But there is no road through the woods.

Algy had been wandering for some time in the woods and had lost his sense of direction. But eventually he found his way to a sunlit spot, where a wee trickling burn wound its way into a faster flowing river. It was very pretty there, and the sounds of the water were soothing, so he sat on the mossy bank, to rest and watch the bright water making its way towards the sea. Algy knew that if he followed the river he would soon be able to find his way home again.

(Algy apologises to those of his friends who may have missed him while he was absent. He is very sorry to have deserted you, but he lost his way for a while.)

On the next day, Algy awoke to find the world full of colour again. The wind had gone round to the north, and everything looked fresh and bright and clean. Algy leaned back against the grassy rocks by the shores of the loch, and soaked up the welcome warmth of the autumn sunshine. He was reminded of some lines from a poem by Lawrence Raab:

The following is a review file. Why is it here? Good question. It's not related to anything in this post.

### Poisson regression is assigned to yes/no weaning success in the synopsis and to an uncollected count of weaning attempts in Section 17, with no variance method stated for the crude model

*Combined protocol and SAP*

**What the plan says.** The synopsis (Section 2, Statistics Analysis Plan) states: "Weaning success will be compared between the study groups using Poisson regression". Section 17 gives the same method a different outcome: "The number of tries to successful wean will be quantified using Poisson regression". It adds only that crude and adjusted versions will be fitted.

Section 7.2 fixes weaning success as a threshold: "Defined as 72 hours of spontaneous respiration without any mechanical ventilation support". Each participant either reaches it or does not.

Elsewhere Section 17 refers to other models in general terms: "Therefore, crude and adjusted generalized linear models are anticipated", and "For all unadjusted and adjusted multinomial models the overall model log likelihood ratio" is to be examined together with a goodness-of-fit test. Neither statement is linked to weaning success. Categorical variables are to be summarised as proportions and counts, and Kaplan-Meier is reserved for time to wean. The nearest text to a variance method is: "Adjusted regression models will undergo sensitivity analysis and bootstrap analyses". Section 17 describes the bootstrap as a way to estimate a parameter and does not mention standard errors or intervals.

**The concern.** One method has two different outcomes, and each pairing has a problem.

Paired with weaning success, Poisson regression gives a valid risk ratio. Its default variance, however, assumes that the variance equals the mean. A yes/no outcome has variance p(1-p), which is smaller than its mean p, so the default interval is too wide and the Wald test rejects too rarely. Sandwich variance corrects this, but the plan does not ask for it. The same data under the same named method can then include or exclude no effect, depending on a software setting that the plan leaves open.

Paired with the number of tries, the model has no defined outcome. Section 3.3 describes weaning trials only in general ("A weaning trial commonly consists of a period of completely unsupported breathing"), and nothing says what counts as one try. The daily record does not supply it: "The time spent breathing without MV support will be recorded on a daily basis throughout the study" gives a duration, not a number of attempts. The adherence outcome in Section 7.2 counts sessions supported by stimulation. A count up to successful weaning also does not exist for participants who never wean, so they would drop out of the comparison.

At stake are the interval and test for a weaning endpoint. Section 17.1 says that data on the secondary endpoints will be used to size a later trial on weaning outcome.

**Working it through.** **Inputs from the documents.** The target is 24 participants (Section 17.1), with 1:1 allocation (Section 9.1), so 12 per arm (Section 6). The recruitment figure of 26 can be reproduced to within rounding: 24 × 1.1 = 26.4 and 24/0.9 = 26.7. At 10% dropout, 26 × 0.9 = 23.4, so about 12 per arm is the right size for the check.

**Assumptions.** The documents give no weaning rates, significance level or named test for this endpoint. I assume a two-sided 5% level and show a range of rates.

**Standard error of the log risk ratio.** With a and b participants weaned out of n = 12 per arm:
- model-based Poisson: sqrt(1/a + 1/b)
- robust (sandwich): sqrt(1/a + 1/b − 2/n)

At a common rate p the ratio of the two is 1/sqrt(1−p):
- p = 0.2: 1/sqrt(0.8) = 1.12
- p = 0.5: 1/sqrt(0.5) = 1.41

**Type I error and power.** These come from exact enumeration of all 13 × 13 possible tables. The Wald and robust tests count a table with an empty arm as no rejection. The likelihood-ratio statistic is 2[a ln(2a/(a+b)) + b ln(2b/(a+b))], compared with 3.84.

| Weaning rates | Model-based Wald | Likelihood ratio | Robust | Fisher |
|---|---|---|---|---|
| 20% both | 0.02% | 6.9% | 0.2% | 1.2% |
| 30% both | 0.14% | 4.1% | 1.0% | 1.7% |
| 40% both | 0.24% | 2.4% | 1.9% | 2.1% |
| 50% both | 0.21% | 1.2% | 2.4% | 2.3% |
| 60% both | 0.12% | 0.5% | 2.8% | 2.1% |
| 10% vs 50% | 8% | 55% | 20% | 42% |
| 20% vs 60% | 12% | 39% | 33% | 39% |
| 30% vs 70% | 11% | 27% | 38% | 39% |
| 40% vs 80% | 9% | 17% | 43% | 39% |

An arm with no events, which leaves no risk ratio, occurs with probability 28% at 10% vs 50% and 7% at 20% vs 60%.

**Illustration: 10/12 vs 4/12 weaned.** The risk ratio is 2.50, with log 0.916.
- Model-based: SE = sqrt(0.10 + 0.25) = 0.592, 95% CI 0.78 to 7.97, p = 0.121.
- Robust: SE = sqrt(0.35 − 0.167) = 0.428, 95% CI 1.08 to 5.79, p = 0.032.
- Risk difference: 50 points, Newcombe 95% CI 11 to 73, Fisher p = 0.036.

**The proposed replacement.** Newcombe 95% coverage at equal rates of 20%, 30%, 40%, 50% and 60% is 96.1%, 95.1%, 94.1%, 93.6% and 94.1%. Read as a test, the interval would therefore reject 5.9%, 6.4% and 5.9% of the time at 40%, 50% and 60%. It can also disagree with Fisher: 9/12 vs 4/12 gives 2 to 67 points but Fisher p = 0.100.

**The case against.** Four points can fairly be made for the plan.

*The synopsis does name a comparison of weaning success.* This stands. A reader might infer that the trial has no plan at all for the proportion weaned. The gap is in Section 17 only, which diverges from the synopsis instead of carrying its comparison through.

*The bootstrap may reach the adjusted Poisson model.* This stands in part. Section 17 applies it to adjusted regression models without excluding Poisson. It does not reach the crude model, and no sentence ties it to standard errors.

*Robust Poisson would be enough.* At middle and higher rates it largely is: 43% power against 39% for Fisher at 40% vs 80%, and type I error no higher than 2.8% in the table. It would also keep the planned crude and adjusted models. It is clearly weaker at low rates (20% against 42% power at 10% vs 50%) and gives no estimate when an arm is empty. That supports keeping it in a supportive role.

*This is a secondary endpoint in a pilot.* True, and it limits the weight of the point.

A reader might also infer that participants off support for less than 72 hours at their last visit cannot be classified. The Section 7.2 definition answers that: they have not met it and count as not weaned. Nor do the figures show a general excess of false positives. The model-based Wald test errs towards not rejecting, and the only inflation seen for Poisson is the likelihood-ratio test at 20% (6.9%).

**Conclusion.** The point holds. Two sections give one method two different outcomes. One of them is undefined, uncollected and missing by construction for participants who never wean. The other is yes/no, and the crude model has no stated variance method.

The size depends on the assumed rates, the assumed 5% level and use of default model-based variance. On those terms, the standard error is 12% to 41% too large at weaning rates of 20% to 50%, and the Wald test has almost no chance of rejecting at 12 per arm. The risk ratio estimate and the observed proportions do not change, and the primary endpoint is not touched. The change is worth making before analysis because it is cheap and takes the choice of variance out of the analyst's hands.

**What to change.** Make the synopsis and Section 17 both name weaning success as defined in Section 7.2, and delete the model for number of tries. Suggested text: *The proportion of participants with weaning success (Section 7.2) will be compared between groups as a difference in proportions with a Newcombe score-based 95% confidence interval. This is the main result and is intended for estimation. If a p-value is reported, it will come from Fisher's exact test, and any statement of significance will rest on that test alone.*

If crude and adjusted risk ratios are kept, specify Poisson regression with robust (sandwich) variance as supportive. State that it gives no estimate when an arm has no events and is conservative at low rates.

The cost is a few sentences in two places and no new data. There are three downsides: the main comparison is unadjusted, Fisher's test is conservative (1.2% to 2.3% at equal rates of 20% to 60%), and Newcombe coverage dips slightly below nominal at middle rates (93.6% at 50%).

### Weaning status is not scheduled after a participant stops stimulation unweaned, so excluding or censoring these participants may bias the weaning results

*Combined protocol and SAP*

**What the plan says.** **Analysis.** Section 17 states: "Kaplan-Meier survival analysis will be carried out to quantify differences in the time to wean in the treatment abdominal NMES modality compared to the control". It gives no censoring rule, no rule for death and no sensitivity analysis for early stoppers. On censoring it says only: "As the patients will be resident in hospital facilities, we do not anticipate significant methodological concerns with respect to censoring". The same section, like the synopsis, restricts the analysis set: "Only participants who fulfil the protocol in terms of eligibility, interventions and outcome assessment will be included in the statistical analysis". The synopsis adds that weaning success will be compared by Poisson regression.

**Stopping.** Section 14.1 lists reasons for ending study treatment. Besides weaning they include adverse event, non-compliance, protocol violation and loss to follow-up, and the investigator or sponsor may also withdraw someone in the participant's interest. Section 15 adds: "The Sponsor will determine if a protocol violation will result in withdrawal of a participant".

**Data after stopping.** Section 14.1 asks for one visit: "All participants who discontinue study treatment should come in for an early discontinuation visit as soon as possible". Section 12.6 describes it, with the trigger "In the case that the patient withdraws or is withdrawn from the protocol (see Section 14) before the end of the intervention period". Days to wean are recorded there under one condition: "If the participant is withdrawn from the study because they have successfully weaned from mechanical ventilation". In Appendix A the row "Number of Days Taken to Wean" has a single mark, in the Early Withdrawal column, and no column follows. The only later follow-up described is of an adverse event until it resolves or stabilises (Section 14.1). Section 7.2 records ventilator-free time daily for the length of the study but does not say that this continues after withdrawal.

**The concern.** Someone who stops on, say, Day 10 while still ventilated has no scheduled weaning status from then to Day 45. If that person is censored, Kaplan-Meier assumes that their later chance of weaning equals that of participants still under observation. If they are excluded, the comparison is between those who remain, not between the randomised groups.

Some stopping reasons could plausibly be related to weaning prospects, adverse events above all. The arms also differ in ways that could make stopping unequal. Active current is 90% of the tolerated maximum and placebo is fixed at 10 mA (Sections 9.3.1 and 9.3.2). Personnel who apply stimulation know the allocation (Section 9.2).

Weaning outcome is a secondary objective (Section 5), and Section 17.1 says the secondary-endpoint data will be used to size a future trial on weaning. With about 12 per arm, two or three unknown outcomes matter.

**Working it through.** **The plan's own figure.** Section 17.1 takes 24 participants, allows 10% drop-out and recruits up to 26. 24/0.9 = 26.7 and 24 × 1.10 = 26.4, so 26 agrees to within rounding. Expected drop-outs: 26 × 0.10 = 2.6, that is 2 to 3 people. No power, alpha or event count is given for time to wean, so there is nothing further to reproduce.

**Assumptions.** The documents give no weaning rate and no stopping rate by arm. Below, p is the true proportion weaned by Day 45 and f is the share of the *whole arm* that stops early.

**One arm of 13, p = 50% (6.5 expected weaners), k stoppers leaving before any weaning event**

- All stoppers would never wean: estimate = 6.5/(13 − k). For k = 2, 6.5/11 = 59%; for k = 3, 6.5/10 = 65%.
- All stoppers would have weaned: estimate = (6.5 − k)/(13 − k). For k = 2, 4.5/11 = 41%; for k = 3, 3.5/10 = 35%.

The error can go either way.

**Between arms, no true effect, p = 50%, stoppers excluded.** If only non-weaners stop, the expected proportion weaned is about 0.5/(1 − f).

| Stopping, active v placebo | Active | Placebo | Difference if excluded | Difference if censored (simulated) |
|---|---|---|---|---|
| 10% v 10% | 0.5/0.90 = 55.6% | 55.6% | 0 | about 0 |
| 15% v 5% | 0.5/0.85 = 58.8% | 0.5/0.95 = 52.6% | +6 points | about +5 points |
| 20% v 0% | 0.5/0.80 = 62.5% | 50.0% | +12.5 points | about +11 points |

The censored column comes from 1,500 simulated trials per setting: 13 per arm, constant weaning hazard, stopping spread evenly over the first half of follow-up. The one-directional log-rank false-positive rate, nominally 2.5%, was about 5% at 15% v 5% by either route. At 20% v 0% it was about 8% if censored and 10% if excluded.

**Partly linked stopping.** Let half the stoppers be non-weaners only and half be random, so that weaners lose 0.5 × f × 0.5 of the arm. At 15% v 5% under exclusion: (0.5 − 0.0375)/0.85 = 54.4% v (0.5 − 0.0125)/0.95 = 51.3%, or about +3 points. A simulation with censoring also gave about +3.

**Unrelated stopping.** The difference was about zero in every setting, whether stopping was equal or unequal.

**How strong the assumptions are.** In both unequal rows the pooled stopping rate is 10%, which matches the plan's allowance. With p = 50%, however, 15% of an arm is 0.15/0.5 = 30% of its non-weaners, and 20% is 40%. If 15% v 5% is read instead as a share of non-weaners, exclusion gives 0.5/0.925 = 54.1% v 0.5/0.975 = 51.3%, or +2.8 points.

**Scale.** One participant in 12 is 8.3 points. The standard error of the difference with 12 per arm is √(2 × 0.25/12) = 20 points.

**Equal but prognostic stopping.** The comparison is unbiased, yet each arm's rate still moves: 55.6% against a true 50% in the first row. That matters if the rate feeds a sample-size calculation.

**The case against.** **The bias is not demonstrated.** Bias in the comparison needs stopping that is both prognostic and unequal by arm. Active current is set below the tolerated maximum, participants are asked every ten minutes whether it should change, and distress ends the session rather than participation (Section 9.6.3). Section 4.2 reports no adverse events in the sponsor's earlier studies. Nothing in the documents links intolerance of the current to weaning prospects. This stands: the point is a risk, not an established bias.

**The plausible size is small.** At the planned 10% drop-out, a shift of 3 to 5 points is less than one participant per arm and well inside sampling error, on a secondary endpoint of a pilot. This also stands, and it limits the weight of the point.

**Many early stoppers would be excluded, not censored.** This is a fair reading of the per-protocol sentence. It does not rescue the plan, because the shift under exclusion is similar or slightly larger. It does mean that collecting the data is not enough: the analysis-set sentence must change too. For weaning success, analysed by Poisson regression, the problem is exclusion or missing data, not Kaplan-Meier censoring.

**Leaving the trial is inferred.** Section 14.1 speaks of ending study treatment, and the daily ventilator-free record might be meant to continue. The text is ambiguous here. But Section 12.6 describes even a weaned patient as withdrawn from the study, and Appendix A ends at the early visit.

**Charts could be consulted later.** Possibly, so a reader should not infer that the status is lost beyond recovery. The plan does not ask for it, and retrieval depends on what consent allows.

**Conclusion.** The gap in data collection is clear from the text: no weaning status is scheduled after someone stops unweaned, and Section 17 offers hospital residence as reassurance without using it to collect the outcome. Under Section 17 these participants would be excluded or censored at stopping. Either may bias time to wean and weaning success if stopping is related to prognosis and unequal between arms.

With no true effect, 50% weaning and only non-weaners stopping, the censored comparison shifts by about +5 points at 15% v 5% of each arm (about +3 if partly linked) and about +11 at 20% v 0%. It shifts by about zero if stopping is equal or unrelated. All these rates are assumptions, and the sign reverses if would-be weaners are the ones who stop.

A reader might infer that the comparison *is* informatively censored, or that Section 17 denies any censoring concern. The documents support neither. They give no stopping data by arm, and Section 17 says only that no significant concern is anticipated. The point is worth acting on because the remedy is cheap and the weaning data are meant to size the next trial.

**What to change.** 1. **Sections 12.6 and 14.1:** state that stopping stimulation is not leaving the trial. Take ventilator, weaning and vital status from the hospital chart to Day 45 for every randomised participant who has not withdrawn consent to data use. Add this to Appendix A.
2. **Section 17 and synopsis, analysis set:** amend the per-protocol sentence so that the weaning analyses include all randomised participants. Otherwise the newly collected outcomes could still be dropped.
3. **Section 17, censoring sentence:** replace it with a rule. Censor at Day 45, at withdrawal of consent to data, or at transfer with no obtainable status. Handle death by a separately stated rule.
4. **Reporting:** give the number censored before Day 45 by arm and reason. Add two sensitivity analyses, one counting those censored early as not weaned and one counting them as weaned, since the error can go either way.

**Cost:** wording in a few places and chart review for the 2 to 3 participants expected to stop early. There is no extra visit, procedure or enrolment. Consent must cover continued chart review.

Although it is October, today falls into the shape
          of summer, that sense of languid promise  
          in which we are offered another
          and then another spell of flawless weather.  
          It is the weather of Sundays,
          the weather of memory, and I can see  
          myself sitting on a porch looking  
          out at water, the discreet shores  
          of a lake. Three or four white pines
          were enough of a mystery, how they shook  
          and whispered, how at night I felt them  
          leaning against my window, like the beginning
          of a story in which children must walk  
          deeper and deeper into a dark forest,  
          and are afraid, yet calm, unaware
          of the arrangements made for them to survive.

[Algy is quoting part of the poem On the Island by Lawrence Raab.]